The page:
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Jo-Anne M. Rizzotto, M.Ed, R.D., L.D.N., C.D.E.

Jo-Anne Rizzotto, MEd, RDN, LDN, CDCES, is Director of Educational Services at the Joslin Diabetes Center and Harvard Medical School in Boston, MA. She is a registered dietitian and a certified diabetes educator with over 25 years of clinical, research, management and industry experience and is a key member of the clinic leadership team. Jo-Anne is co-chair and an active member of the National Certification Board of Diabetes Educators Exam Board. Jo-Anne has a proven track record of managing many facets of quality assurance and improvement with documented outcomes including advancing the use of technologies in the clinic for the management of diabetes. Jo-Anne establishes, directs and manages all aspects of diabetes education programs including overall direction, content, design, delivery, budgeting and staff management. She ensures all programs and staff delivering education meet the highest quality standards and do so with the highest level of efficiency and effectiveness. Jo-Anne participates in and has been the co-principle investigator in numerous clinical research studies. Jo-Anne chairs and participates in a variety of high level selection committees, clinical guideline committees, publication review committees and academic promotion committees. She also chairs the quality committee with the General Counsel at the Joslin in addition to the Clinic policy and procedure committee.

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woman eating a brownie


I just found out that I have type 2 diabetes, and I don't know what to eat. I love brownies! Does this mean I can't eat them anymore?


Living with diabetes doesn't mean that you cannot indulge and enjoy your favorite dessert on occasion—it just may have to be less often.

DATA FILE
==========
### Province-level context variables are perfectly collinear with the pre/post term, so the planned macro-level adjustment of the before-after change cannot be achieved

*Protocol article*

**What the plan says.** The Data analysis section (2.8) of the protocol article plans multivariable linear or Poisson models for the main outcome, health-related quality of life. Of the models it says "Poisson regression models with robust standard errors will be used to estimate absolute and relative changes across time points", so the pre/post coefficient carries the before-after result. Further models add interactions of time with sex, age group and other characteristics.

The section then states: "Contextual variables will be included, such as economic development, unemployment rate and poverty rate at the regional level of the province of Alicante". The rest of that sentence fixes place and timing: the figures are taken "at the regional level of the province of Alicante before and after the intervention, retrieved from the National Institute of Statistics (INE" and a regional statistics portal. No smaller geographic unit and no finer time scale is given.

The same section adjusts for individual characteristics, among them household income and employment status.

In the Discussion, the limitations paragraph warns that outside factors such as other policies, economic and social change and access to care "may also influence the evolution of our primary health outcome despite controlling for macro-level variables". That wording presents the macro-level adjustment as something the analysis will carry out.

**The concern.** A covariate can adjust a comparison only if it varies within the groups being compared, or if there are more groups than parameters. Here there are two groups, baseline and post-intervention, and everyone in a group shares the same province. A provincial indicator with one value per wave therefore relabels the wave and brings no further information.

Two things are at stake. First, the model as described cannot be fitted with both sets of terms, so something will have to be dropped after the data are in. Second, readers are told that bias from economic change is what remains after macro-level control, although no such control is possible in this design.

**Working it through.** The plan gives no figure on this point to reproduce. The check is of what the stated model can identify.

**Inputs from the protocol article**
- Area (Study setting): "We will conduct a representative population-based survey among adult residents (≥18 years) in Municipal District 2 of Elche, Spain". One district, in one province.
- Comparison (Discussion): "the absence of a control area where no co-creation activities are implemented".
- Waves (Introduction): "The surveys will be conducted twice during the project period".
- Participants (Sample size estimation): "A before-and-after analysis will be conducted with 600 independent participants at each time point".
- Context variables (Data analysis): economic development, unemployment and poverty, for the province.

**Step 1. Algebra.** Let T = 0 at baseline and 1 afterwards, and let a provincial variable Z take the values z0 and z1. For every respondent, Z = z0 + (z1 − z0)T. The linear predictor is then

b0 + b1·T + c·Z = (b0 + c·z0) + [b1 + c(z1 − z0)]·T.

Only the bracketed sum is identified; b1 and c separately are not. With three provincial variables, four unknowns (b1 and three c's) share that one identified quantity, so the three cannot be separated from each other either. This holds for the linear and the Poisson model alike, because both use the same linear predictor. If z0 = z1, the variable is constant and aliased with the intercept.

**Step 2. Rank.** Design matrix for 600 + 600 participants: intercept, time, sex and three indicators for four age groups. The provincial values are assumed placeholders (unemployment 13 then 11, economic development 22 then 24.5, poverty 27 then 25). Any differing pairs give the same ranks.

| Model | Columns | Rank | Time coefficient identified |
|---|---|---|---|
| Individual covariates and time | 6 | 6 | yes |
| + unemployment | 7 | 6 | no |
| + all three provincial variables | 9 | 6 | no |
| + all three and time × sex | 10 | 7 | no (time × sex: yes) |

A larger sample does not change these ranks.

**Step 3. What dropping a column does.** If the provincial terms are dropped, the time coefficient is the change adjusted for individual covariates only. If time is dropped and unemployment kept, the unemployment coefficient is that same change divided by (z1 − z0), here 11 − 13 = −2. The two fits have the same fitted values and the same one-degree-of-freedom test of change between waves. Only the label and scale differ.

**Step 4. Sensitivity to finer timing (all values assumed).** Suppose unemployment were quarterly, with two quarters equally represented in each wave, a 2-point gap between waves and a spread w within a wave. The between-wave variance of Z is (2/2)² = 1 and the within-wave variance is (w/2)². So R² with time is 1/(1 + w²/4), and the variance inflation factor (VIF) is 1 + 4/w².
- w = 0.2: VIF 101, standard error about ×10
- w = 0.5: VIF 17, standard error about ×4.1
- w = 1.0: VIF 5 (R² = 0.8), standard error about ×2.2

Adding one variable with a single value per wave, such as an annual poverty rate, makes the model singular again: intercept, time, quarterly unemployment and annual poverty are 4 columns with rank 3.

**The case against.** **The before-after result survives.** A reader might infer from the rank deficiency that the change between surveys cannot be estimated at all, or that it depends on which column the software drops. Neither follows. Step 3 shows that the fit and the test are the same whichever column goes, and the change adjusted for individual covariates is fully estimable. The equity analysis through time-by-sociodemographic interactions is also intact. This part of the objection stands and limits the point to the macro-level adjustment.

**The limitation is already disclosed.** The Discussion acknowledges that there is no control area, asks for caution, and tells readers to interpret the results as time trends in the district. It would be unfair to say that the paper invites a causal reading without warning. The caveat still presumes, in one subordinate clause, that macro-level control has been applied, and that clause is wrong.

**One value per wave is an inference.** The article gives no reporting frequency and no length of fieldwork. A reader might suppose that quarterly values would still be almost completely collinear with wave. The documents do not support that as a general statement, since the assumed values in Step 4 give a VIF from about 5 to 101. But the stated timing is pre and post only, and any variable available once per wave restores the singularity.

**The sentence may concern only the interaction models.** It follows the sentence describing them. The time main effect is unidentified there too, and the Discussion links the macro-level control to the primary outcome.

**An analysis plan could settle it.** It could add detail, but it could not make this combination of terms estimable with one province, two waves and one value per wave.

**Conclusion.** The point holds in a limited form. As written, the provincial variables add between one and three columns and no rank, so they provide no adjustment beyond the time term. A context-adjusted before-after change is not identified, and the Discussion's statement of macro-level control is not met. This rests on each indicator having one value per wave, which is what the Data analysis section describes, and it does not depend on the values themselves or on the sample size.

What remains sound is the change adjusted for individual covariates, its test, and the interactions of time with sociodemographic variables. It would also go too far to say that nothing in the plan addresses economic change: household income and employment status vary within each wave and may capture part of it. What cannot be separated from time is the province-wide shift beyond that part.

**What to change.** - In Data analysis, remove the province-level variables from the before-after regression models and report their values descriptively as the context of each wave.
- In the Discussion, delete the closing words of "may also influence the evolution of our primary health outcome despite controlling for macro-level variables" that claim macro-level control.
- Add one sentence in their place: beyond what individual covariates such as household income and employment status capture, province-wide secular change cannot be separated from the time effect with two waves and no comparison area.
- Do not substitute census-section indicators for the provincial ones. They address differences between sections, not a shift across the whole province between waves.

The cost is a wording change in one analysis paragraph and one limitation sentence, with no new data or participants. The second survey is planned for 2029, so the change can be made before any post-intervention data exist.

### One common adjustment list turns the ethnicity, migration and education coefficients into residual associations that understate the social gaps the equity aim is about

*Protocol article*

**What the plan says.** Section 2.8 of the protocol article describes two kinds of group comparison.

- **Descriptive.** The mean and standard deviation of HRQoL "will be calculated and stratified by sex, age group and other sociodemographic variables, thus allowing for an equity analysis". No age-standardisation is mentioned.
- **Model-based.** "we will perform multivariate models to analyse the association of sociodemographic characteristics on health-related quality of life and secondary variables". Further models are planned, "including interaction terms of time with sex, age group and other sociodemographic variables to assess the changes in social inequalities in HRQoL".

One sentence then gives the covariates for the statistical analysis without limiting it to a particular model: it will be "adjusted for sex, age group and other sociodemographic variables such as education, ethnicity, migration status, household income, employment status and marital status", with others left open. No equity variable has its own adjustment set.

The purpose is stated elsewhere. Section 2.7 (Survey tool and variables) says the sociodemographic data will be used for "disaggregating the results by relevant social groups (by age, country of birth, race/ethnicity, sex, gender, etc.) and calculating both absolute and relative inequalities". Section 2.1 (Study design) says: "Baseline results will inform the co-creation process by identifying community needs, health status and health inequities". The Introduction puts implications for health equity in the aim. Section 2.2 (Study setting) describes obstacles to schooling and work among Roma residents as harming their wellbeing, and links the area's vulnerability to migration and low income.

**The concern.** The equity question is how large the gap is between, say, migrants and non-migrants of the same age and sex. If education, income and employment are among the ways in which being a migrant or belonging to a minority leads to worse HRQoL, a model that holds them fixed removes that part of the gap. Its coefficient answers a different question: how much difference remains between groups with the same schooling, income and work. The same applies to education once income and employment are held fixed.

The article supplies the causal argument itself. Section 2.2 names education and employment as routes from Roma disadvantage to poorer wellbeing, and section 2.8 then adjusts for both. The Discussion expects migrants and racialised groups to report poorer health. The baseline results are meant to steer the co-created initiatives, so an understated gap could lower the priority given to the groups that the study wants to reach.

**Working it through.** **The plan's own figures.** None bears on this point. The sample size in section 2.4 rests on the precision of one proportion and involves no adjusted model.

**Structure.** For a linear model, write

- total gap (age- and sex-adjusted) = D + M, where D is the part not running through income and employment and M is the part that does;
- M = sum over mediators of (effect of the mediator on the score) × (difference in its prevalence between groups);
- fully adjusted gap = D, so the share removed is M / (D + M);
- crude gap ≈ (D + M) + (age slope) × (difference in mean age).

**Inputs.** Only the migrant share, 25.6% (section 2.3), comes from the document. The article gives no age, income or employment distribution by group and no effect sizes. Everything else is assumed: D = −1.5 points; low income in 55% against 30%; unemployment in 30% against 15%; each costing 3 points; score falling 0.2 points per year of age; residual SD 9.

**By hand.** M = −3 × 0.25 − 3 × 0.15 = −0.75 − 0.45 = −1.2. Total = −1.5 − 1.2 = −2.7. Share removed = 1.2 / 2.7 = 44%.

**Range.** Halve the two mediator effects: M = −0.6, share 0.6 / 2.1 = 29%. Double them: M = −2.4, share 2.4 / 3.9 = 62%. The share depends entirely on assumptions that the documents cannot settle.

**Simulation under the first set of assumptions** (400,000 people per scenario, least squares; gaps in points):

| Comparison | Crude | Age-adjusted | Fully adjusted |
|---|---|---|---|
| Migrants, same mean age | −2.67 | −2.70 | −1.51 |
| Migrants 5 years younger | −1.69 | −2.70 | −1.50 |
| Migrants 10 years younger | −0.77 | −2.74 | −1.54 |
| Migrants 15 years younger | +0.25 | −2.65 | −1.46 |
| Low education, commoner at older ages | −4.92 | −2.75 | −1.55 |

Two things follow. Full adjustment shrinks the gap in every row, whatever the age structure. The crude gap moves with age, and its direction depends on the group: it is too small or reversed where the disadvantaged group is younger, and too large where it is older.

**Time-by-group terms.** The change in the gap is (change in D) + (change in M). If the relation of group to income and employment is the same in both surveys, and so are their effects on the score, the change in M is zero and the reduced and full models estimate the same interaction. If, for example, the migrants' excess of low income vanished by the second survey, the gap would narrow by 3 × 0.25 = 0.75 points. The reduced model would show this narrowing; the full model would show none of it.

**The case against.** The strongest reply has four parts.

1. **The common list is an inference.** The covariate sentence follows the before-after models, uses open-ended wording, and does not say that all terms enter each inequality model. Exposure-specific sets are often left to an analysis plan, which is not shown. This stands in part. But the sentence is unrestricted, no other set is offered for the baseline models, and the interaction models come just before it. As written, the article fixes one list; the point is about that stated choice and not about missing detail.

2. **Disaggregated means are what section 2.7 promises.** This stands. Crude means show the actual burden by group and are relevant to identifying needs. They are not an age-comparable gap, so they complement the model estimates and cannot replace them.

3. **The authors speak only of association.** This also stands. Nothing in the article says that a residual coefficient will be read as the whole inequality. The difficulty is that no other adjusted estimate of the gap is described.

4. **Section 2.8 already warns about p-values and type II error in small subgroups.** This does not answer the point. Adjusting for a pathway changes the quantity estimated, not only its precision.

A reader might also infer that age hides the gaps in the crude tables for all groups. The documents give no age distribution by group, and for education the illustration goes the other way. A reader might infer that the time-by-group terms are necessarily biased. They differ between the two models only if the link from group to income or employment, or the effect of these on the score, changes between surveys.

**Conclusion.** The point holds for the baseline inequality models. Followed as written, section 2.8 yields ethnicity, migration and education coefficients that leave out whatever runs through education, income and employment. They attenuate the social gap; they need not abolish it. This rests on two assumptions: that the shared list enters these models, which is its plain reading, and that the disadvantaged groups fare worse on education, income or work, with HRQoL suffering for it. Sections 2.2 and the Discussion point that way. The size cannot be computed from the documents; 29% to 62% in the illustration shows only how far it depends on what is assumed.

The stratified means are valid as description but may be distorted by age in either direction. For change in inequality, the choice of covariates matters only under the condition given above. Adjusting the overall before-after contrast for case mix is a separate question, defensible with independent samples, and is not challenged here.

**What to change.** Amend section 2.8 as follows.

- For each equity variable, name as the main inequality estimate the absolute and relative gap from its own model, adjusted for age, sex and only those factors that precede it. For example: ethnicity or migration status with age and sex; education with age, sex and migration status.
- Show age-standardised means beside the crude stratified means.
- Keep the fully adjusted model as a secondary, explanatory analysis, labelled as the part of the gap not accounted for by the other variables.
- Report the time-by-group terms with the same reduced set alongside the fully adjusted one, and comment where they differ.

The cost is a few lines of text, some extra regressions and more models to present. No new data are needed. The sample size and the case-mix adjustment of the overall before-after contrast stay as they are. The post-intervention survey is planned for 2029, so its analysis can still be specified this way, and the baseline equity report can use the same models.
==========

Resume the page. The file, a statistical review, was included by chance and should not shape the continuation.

Until 1994 it was commonly believed that people with diabetes should avoid all desserts and sweets. Today, the message is different. Most people with diabetes can eat foods containing sugar as long as the total amount of carbohydrates for that meal or snack is consistent, and foods high in added sugars are added within the context of healthy eating. But this does not mean that you can eat desserts and not worry. Cookies, pastries, ice cream and cakes should be eaten less often due to their high calorie and fat content and low nutritional value.

But sugar is not the only type of carbohydrate you need to control. The body will digest all carbohydrate foods to glucose. The carbohydrate food groups are the starches (rice, pasta, bread, cereal), starchy vegetables (potatoes, corn, peas), fruits (canned, fresh, dried), dairy (yogurt, milk) and sweets such as cookies, cake and candy. The amount of food you eat is directly related to your blood glucose. When you eat more carbohydrates than your body can handle, your blood glucose may rise higher than expected.

Checking your blood glucose two hours after you eat gives you an indication of how the carbohydrate foods you ate affect your blood glucose. If you ate too many carbohydrates, take a walk to help your body burn the extra calories and to help lower your blood glucose level.

Choose food high in fiber more often, such as whole grains, beans, fresh fruit and vegetables. It is important to eat healthy foods, watch portion sizes, exercise and lose weight if you need to.

One meal planning approach that people with diabetes can use to help manage their blood glucose is the carbohydrate counting method. Carbohydrate counting is a method of calculating the grams of carbohydrates or number of carbohydrate servings you eat at meals and snacks. Counting carbohydrates helps create flexibility in your meal plan so you can include a variety of foods. If you want to know how many carbohydrates you should eat in a day, see a registered dietitian or diabetes educator to help create an individualized plan that will work for you.

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